Can I file bankruptcy without a lawyer?
There's a difficult, technical road ahead for debtors who file their own bankruptcy
Debtors who are considering filing bankruptcy without the help of an attorney must balance the legal technicalities they will need to master against the money they will save on lawyer's fees.
While it is possible for individuals to file a petition in U.S. Bankruptcy Court on behalf of themselves, a "pro se" case - the term used to describe people who represent themselves in a legal matter - is not allowed for corporations or partnerships under the bankruptcy code.
Often, individuals in serious financial straits will file their own case to save money. According to the U.S. Courts website, a fee of $299 is charged to file a Chapter 7 Bankruptcy, the most common form of personal bankruptcy. The charge to file a Chapter 13 case is $274. Generally, lawyers' fees for personal bankruptcy cases can range from $1,000 to $2,500, in addition to court fees.
Generally, it's easier for an individual to file a Chapter 7 case, in which major properties such as a house or car are usually exempt, but other assets must be liquidated to pay creditors. In a Chapter 13 action, people who represent themselves would be faced with negotiating the requirements of a court-ordered plan to repay some of their debt.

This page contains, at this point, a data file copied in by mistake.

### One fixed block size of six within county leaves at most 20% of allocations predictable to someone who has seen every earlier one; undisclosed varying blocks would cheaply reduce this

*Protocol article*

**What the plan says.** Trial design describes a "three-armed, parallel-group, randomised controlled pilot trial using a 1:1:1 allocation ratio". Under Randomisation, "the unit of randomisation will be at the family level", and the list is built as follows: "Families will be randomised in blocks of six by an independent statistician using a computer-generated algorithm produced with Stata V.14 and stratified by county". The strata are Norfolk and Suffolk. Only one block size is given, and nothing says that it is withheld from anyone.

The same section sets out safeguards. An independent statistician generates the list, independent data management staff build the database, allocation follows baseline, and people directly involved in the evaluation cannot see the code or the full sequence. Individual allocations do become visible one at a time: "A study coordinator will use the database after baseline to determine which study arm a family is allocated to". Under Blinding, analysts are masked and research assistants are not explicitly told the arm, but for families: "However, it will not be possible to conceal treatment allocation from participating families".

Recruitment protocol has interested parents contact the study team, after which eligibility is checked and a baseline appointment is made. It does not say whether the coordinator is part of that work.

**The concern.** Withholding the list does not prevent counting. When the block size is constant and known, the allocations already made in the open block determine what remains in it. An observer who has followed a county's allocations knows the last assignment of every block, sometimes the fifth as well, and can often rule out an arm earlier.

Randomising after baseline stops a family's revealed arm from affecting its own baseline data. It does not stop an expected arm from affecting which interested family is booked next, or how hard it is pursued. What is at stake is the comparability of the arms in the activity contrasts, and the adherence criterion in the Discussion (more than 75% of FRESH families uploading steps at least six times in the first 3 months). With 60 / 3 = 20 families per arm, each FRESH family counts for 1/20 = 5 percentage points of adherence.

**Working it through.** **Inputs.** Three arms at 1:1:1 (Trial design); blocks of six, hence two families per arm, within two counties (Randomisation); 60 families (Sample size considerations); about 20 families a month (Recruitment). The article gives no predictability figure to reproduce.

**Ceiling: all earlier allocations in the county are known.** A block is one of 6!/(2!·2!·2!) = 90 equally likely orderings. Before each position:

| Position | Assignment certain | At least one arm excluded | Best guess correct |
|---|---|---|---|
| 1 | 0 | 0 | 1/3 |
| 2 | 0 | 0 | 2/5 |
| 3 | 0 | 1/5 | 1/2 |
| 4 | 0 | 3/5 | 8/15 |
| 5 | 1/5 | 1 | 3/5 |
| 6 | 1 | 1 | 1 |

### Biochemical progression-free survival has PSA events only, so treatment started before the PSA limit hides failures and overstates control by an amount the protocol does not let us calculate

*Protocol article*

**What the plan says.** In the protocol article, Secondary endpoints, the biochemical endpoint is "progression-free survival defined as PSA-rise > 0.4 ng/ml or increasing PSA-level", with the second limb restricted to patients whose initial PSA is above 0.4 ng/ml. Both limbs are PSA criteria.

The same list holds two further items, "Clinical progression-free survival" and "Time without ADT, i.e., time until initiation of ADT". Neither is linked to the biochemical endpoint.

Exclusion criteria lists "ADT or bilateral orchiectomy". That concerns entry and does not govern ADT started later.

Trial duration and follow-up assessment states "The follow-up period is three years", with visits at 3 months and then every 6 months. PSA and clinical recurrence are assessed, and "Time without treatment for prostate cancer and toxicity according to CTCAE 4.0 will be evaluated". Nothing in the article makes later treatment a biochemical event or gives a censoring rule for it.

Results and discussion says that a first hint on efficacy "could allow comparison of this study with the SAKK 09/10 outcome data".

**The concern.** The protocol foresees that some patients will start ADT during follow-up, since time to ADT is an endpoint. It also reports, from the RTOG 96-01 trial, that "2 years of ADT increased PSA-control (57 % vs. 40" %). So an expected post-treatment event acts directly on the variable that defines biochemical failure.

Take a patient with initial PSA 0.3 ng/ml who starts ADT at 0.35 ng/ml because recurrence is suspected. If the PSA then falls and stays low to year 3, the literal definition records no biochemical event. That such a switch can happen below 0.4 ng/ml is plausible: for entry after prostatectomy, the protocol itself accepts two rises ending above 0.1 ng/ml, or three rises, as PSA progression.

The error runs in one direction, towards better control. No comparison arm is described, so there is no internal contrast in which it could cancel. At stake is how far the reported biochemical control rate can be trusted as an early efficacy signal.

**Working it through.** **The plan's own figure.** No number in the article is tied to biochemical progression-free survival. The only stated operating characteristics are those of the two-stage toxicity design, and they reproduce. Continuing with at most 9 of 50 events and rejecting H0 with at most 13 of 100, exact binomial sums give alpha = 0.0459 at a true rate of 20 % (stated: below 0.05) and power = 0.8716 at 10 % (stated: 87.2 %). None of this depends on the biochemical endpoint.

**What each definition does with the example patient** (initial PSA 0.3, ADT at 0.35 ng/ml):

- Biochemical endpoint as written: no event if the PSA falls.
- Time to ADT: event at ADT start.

In both types of bankruptcy, the debtor must gather whatever documents outline their financial situation – income, expenses, unpaid bills and papers related to the status of their property and other assets.
"You could lose valuable property or rights if you don't know what to do or not do," states LawHelp.org. "The people at the bankruptcy court are not allowed to advise or help you with your case."
During the required 341 meeting when the debtor appears in a brief hearing, the trustee will likely point out what is missing from the filing, but that is all. As part of their case, debtors must also obtain credit counseling from an approved provider within 180 days before filing their cases and file a certificate that the counseling course - which can be done online - has been completed.
"The court will expect you to follow the same rules and procedures that an attorney must follow. The [trustee] in your case may not do anything to give any appearance of being partial to either side and this includes giving legal advice," according to the website for the 6th Judicial Circuit Court of Florida.
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